The nature of customer-centric strategy and why your team needs one (Intense 3-minute read)
I have been broadening my writing horizons somewhat over the last few weeks. Among others, I have contributed thoughts on customer strategy to discussion on LinkedIn, Quora and the members-only forum of the Customer Experience Professionals Association. I suppose I should not be surprised by what I read online, but I was.
99% of all customer experience discussion seems to be about metrics. This is just wrong!
Data is easy, information is difficult
The reality is that it does not matter all that much whether you use CSAT, NPS, Customer Effort Score, the Wallet Allocation Rule, or whatever. The critical question you have to answer is what you are going to do to improve. The metric itself and even its trend does not give you that information. The most important data gathering question is how you can determine the top few actions you can take to improve customers’ lives and thereby your business. (This applies equally well to government agencies with no financial objectives.)
Strategy is all about how you deploy your scarce resources
You can’t do much. By this I mean that effective strategy is about winning. Nobody wins a military battle or a sports competition by deploying all resources equally over the entire field of battle. You have to decide on one or two things, try them, then adjust. Then start again. You don’t have unlimited people and money. Whether at the level of an individual business or function, or at the level of an entire company, you have to concentrate resources on just a few initiatives that will let you crush your competition.
Having lots of metrics can prevent you developing an effective strategy.
What do you need to know about your customers?
From a customer experience perspective, you want to know just three things:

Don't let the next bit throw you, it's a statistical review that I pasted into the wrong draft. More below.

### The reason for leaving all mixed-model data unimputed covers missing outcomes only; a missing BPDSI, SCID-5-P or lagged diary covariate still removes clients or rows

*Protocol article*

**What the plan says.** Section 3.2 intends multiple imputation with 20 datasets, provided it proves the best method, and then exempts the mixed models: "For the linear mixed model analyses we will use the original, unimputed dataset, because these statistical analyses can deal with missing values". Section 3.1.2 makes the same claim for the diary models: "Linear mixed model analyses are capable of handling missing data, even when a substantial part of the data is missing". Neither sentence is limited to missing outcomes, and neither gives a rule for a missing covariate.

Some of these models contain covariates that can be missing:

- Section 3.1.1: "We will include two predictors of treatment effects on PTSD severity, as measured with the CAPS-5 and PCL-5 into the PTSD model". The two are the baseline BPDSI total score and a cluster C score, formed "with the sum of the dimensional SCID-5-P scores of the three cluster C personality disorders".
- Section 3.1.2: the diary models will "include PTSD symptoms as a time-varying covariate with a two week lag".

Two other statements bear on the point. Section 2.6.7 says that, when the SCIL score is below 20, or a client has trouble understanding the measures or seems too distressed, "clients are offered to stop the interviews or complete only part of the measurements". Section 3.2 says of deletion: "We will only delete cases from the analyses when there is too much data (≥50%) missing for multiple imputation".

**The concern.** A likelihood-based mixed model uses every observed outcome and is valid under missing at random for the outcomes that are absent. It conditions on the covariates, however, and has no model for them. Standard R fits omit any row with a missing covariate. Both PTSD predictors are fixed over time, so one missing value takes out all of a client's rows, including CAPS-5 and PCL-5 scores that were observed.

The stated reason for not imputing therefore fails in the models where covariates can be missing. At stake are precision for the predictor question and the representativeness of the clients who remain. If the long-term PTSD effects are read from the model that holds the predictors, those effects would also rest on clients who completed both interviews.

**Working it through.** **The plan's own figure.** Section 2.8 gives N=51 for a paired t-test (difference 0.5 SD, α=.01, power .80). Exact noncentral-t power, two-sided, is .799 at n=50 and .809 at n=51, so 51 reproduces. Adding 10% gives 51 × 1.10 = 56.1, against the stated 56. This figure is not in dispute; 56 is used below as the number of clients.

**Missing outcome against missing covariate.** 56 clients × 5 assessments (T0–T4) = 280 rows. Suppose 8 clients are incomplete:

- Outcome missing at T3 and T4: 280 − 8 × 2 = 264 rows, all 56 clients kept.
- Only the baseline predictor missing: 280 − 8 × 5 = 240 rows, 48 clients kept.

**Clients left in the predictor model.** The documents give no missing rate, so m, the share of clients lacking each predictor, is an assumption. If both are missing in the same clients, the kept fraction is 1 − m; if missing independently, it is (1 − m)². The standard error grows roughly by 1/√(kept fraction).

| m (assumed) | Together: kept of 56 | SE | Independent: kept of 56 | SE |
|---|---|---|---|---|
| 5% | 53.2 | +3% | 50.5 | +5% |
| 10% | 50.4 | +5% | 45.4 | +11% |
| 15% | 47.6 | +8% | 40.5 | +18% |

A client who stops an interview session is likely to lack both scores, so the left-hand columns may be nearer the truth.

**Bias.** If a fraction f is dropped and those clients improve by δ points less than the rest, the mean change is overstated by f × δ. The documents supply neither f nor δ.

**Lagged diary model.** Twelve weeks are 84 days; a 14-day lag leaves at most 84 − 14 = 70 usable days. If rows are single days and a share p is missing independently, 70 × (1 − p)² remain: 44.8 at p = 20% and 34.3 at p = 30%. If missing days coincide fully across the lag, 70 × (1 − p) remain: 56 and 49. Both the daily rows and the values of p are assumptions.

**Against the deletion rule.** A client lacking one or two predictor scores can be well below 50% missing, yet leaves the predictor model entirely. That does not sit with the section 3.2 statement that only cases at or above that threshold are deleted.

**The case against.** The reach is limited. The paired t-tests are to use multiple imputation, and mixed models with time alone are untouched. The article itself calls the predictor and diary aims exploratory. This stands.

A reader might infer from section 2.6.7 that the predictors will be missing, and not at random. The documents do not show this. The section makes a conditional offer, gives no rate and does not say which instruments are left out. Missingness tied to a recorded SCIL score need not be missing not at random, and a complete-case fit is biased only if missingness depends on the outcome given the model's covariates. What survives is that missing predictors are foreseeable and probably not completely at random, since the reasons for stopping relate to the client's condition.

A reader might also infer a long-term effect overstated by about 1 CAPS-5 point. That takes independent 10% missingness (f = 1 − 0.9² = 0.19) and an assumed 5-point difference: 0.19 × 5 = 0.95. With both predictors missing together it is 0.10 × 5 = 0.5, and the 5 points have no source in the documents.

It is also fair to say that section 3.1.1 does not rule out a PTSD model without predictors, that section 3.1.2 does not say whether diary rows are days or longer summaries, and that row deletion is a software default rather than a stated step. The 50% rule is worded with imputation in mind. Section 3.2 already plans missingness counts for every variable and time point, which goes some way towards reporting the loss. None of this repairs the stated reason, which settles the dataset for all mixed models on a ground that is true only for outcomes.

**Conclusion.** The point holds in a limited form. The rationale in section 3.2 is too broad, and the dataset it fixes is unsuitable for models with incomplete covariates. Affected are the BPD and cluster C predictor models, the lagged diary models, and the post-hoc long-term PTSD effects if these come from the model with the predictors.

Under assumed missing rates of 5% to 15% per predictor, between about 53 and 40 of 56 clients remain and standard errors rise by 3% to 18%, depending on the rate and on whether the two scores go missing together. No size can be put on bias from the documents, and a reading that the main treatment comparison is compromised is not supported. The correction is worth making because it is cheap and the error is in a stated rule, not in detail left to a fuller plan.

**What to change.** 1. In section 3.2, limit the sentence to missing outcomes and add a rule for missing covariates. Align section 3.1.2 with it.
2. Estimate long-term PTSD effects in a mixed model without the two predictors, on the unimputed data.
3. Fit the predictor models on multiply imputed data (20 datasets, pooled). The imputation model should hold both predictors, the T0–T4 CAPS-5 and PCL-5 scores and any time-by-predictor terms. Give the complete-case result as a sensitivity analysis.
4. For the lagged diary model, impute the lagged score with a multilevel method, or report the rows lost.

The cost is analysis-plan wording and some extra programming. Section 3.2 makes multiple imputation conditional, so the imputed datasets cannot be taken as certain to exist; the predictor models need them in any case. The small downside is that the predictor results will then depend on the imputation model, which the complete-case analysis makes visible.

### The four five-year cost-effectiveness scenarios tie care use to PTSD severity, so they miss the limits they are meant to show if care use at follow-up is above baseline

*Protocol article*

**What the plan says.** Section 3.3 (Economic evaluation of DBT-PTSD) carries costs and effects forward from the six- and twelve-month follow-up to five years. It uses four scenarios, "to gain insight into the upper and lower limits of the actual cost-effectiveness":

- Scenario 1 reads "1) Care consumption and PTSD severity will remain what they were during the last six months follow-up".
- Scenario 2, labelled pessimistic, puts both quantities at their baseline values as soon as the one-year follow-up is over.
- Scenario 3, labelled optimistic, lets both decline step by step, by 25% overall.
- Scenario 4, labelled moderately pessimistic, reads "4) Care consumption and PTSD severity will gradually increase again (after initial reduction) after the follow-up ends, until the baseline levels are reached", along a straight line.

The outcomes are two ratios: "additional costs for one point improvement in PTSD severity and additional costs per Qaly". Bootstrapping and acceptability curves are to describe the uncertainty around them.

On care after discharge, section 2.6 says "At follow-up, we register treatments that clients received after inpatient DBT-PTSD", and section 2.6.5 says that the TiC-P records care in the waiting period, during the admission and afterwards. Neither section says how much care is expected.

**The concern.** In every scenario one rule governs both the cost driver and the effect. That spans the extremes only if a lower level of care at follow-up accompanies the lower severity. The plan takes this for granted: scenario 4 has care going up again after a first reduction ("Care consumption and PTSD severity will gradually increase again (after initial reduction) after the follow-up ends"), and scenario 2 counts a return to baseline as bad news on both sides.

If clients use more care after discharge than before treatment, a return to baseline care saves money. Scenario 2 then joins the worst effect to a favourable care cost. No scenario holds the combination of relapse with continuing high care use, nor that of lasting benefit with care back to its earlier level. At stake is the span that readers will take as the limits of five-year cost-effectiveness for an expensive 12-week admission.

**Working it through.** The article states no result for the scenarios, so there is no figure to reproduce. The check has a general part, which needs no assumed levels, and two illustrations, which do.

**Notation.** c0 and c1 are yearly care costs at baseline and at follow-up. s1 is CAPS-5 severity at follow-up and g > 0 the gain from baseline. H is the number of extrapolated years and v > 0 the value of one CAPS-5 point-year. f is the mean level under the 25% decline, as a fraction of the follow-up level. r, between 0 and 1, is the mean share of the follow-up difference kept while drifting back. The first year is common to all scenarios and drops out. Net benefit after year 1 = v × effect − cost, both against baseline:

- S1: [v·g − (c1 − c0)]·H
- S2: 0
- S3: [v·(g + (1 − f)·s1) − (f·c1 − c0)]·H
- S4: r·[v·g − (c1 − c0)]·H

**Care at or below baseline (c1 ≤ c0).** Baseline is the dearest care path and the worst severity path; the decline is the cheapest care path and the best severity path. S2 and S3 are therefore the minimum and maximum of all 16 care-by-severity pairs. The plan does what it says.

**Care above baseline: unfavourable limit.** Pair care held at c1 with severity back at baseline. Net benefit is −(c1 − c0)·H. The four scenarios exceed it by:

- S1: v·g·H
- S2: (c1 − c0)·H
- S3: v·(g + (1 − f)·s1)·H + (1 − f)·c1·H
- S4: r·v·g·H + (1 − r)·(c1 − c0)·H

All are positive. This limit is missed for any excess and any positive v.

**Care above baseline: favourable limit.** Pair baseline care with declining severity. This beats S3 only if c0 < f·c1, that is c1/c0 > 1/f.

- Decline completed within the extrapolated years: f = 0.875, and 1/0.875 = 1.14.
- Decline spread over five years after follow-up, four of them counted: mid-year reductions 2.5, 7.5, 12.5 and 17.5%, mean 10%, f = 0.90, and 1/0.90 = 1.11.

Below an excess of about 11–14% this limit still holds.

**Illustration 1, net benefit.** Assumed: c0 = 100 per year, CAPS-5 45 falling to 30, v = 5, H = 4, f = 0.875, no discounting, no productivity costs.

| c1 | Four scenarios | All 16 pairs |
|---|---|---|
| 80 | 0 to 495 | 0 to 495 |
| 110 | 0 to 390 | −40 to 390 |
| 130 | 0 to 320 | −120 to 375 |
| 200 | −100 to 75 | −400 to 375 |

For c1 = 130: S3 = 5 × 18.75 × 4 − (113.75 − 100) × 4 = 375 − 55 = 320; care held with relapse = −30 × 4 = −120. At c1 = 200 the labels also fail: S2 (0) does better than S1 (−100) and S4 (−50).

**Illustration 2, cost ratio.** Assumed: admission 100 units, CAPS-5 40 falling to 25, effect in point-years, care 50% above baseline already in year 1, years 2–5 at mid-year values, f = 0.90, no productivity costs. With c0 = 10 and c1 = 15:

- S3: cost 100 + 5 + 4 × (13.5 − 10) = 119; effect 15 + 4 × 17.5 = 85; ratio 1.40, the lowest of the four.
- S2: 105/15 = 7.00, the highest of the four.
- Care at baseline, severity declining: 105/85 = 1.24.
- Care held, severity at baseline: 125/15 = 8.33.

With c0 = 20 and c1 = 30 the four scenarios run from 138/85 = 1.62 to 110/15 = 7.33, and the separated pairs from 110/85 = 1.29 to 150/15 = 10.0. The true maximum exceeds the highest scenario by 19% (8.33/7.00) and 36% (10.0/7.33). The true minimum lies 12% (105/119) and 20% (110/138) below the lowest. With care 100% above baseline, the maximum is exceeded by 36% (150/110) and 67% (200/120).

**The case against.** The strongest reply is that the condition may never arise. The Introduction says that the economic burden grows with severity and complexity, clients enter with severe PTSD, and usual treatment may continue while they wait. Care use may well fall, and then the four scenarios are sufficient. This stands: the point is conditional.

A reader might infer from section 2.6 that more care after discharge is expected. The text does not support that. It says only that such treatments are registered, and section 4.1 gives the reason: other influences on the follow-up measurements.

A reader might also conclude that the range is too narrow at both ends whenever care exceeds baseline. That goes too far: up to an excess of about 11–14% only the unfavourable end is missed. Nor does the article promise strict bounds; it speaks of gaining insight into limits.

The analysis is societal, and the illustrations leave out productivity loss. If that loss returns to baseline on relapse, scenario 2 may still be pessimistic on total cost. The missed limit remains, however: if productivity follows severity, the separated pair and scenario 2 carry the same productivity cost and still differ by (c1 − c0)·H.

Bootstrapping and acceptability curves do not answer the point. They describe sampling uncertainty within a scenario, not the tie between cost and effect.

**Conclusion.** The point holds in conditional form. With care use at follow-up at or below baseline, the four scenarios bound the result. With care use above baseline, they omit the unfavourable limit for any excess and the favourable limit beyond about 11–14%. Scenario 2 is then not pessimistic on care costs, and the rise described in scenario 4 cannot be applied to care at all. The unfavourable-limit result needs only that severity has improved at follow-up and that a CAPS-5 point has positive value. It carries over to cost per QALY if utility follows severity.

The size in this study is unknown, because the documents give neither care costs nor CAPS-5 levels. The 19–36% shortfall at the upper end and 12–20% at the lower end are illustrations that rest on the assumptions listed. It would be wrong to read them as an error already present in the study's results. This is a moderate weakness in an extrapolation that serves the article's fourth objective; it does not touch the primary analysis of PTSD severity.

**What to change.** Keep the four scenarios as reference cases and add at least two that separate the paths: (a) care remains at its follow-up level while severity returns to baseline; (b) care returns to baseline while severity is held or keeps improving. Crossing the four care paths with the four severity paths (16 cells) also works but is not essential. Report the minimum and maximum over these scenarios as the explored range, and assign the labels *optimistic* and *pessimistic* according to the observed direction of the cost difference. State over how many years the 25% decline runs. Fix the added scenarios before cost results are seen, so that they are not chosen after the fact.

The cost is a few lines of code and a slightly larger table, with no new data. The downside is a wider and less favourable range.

- How much do your customers like you, ideally compared to your competitors?
- Why do they like or dislike you?
- What do they want you to improve?
There is nothing else worth knowing from their point of view. This does not seem to be the point of view of hundreds of business professionals online, all of whom seem to want to know many many things about their customers. There is a fundamental truth about customer research: you have to provide more value to customers than you extract. Unless they have told you it is critical, it does not provide value to customers to get their view on how pretty the shipping carton was, or how much they like the color of your new logo.
If there is some consistency in what customers want you to improve, you pick the most important items, set up a team to drive each improvement, tell the customers you are doing so, and execute. You should only have about three such initiatives at any given time. That will make them easy to communicate and understand internally and externally.
What do you not need to know about your customers?
To pick a semi-random example, you don’t need to know anything about the perceptions of the professionalism of your service agents unless customers have said it is a major problem. So, don’t ask about it. I believe the only things worth researching beyond the three questions mentioned above are additional levels of detail you may need to define your improvement initiative correctly. There are too many surveys out there. Adding more, particularly ones that will not contribute to any major improvement initiative in any way, is insulting to your customers and to your own teams.
I make similar points in a lot more detail in our book Customer Experience Strategy – Design and Implementation. All of our books are available in paperback and Kindle formats from Amazon stores worldwide.